July 19, 2015 - Sandy Springs, Ga: People enjoy fishing off of the dock at Morgan Falls Overlook Park as a man paddles out on a paddle board with his dog on the Chattahoochee River Sunday, July 19, 2015, in Sandy Springs, Ga.

Dive, bike and paddle to these North Atlanta outdoor adventures

Even in a metropolis like Atlanta, there’s plenty to do for thrill-seeking outdoor types. We at Living Northside did our own exploring and discovered some exhilarating sports — and brave enthusiasts.

This story originally appeared in the April/May edition of Living Northside Magazine


Intrepid newcomers accustomed to life near the ocean might worry that with no beaches nearby, their sense of adventure will be stifled.

They should meet David Schubert.

He finds a way to get out on the Chattahoochee River almost every day — and many nights (although he warns others against it).

On the evening of Super Bowl Sunday, he decided to standup paddleboard on the river in Roswell before the football game. There was still some daylight when he put in on Azalea Drive to travel toward Don White Park. Usually, when night falls, the 47-year-old can depend on the moonlight and headlights from road traffic passing in the distance. That night, it was eerily quiet.

“There was no light coming from the moon at all, and all the cars were gone because everyone was at home eating nachos and getting ready for the game,” he says. “That was the only night I felt like, ‘Damn why did I do this.’ I forgot my light, and that night I took a different board. I knew where I was, but the water lately has been generating really high. On a narrow race board, that makes a lot of whirlpool.”

That was the rare occasion that David was relieved to get back. In the last five years, paddleboarding has become his favorite activity.

David and his brother Barrett own Go With the Flow, a paddle-sports shop just off Canton Street, where standup paddleboarding has become in demand among their customers.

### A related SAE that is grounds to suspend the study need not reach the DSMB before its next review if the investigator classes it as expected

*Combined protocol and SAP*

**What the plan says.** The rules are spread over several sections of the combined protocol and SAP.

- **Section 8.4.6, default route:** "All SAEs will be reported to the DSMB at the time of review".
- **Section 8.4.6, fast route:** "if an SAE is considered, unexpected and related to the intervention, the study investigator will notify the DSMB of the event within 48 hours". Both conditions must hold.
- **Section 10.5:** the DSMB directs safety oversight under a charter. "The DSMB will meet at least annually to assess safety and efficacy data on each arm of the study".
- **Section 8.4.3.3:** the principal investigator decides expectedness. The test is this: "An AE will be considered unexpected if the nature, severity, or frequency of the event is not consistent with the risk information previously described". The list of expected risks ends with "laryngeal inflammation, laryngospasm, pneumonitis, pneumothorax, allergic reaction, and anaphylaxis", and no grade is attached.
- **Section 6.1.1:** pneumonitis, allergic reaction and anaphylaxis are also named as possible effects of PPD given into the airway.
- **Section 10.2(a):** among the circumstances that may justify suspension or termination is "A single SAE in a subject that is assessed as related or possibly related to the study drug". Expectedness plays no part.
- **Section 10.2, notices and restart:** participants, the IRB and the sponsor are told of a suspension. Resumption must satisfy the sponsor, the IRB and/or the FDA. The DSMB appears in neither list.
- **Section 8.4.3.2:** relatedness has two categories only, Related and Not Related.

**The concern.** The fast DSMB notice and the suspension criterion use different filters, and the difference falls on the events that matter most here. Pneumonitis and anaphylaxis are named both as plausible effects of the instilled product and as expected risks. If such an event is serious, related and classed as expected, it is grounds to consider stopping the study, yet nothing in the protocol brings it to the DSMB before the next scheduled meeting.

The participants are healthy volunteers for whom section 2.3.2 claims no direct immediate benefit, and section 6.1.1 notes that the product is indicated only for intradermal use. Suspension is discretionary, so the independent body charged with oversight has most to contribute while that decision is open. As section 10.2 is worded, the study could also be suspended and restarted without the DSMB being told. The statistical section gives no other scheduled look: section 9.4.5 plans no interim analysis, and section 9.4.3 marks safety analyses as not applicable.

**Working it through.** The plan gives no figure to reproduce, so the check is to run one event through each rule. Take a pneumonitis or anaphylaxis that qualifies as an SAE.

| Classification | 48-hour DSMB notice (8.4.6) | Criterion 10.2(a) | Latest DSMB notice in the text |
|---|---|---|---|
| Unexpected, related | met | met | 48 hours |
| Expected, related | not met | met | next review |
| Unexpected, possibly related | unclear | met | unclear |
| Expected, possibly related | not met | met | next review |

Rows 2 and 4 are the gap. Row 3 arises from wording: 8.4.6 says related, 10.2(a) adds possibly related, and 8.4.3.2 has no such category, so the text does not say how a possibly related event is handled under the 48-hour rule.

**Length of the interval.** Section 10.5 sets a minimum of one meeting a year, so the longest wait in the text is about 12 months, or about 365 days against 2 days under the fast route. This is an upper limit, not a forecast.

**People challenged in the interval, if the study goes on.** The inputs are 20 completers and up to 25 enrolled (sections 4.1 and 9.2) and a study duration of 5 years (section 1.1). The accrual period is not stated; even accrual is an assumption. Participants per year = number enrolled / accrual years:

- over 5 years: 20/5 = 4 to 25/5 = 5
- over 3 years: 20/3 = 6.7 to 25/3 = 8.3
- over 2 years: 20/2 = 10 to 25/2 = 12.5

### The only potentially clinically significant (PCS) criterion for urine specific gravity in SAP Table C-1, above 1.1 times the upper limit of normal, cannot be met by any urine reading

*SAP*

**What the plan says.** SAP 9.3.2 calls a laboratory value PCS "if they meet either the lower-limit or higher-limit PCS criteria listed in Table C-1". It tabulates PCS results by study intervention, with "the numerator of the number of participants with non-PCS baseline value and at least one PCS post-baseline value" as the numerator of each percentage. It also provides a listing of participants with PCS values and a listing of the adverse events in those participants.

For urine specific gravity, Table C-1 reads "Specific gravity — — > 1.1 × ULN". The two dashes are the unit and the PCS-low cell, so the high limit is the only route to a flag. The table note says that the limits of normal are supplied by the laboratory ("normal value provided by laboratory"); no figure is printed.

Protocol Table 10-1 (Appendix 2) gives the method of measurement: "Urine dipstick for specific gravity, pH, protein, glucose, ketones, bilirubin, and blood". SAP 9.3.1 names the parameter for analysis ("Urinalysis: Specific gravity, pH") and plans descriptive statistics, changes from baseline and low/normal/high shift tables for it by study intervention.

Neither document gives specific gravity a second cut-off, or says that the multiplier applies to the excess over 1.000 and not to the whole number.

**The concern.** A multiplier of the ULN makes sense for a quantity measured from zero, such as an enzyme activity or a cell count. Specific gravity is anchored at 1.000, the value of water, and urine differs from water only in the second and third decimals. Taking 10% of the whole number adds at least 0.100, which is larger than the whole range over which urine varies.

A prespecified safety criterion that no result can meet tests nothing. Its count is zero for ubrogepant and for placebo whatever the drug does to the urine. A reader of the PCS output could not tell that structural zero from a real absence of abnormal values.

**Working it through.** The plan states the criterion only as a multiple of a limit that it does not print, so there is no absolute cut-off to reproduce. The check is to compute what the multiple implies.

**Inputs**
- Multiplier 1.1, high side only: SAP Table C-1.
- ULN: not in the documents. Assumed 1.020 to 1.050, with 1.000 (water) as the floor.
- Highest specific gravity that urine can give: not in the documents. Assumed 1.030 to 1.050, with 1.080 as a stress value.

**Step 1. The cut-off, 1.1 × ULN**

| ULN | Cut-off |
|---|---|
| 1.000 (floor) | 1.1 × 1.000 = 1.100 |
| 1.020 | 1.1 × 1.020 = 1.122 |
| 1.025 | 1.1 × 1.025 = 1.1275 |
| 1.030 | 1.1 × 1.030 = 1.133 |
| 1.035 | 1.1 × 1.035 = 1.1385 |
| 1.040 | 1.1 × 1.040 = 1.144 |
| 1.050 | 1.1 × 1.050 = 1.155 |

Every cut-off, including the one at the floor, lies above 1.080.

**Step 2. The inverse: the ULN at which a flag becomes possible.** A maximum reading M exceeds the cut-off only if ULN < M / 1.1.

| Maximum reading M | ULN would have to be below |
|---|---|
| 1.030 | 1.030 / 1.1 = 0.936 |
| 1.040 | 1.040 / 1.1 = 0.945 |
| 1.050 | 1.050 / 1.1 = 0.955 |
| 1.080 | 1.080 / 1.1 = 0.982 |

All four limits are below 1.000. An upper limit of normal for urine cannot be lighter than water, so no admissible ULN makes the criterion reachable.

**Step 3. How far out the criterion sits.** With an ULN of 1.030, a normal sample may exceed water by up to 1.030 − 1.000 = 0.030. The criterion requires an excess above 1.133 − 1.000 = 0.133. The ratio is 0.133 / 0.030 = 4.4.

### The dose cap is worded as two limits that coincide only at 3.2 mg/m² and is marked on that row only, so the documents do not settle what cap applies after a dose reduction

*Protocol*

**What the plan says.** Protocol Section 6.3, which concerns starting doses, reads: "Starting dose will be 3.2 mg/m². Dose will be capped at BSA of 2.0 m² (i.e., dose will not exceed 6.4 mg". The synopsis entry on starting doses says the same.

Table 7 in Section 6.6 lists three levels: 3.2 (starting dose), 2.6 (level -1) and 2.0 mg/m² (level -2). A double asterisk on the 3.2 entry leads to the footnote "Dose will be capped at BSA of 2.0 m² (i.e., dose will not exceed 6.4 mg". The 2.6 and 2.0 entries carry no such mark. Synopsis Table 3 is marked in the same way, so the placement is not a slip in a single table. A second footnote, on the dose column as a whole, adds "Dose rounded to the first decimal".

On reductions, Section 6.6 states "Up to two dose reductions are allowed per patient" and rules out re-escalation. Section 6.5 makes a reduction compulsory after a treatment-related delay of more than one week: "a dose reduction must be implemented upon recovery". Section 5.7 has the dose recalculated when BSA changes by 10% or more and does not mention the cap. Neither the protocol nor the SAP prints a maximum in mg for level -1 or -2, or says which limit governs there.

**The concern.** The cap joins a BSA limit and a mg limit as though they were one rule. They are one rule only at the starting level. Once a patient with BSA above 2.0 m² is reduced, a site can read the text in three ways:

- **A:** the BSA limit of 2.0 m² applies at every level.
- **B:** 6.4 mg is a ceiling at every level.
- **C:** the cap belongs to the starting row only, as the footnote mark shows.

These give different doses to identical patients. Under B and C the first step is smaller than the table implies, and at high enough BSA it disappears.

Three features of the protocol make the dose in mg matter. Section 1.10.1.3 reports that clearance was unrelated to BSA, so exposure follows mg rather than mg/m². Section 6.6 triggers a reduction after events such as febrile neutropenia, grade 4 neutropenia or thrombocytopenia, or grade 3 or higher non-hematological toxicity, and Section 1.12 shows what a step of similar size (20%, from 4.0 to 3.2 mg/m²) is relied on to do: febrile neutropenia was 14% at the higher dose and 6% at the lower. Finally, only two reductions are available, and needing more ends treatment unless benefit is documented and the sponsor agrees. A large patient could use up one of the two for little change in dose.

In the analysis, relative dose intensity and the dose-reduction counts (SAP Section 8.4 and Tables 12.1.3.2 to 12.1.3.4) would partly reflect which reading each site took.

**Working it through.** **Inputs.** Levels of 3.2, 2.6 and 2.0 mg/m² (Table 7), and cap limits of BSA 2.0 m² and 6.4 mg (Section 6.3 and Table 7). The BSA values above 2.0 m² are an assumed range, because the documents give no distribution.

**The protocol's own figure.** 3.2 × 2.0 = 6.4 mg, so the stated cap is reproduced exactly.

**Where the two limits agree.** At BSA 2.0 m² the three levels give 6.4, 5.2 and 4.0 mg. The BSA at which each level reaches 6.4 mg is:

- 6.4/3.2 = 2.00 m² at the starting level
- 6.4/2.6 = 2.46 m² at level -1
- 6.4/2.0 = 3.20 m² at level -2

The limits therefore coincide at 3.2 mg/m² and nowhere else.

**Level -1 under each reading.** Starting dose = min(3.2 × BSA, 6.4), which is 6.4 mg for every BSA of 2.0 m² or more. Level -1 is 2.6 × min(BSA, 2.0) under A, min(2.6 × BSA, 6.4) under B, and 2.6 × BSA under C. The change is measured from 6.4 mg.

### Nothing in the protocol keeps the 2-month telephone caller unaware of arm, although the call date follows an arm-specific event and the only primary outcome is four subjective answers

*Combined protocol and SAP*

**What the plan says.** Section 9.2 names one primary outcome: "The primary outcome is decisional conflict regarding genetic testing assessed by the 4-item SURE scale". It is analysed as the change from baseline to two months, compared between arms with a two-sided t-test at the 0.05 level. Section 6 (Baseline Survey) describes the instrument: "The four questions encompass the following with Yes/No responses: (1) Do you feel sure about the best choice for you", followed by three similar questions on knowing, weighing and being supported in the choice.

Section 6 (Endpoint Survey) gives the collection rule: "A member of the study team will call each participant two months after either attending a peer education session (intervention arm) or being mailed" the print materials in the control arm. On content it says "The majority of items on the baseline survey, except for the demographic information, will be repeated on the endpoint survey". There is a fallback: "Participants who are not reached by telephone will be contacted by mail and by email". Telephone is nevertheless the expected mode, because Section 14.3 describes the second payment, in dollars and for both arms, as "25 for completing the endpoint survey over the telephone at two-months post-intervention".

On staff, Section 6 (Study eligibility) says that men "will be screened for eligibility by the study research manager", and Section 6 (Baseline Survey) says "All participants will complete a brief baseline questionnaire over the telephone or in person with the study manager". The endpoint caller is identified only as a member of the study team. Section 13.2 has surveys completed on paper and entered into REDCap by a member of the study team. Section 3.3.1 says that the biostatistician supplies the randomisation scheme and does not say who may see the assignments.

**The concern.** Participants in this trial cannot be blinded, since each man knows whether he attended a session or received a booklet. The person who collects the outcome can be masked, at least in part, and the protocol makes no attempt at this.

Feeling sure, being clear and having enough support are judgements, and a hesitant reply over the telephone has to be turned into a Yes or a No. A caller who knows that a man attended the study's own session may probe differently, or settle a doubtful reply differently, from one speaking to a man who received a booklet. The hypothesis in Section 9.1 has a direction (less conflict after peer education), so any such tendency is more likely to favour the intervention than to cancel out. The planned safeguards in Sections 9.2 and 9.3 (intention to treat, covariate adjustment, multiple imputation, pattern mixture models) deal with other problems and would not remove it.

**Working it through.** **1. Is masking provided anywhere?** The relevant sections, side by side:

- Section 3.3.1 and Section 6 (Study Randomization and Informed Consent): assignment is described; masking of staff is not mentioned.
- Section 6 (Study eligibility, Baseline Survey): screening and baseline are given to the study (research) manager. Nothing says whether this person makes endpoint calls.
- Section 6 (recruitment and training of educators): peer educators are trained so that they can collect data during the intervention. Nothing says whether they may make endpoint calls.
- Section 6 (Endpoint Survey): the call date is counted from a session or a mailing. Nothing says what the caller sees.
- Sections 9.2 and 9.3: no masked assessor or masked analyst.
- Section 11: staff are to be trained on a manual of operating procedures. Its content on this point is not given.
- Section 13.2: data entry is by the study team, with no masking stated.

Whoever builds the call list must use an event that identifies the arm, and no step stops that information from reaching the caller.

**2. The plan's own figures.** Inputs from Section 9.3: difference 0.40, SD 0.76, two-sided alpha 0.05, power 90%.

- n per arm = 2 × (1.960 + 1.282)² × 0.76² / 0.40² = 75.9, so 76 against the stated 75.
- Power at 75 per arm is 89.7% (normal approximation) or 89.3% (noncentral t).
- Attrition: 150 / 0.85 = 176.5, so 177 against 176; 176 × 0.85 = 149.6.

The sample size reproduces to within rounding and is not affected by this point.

“I don’t recommend anybody paddling at night, especially by themselves, but Barrett and I grew up on the river and we know it very well,” David says, adding that he’s hooked on the fitness and mental relaxation aspects of the sport.

Big-wave surfer Laird Hamilton popularized standup paddleboarding, known as SUP. Paddleboards are generally wider and designed to be more stable than surfboards.

The Schuberts have been avid kayakers since they were teenagers, and say it took some convincing from manufacturers to sell them on the idea of paddleboards. They started with an inventory of about eight in 2011. Today, they have nearly 80 boards displayed and in stock, and they’re making room for more.

“Standup paddleboard is inherently easy,” David says. “You have fun the very first day. In surfing, you’re laying on the board and it’s not an easy game. This is different.”

The surprisingly lightweight boards are made for people of all shapes and sizes. An average one is about 12 feet long and 30 inches wide. The wider the board, the more stable it is for the paddler. They come in vibrant hues for various uses. Fishing models accommodate a cooler and tackle racks. Some models are designed for yoga.

Paddling is easy breezy, the brothers say.

“You can paddle as gently as you want all day long or work harder at it and get a workout,” says Barrett, who enjoys fishing from his board on the river.

Entire families are taking up the relatively new pastime. A parent and child can be on one board or the child can be on a smaller-sized one and have the tether on their ankle. For safety, paddlers wear an inflatable belt that looks like a fanny pack and becomes a flotation when activated.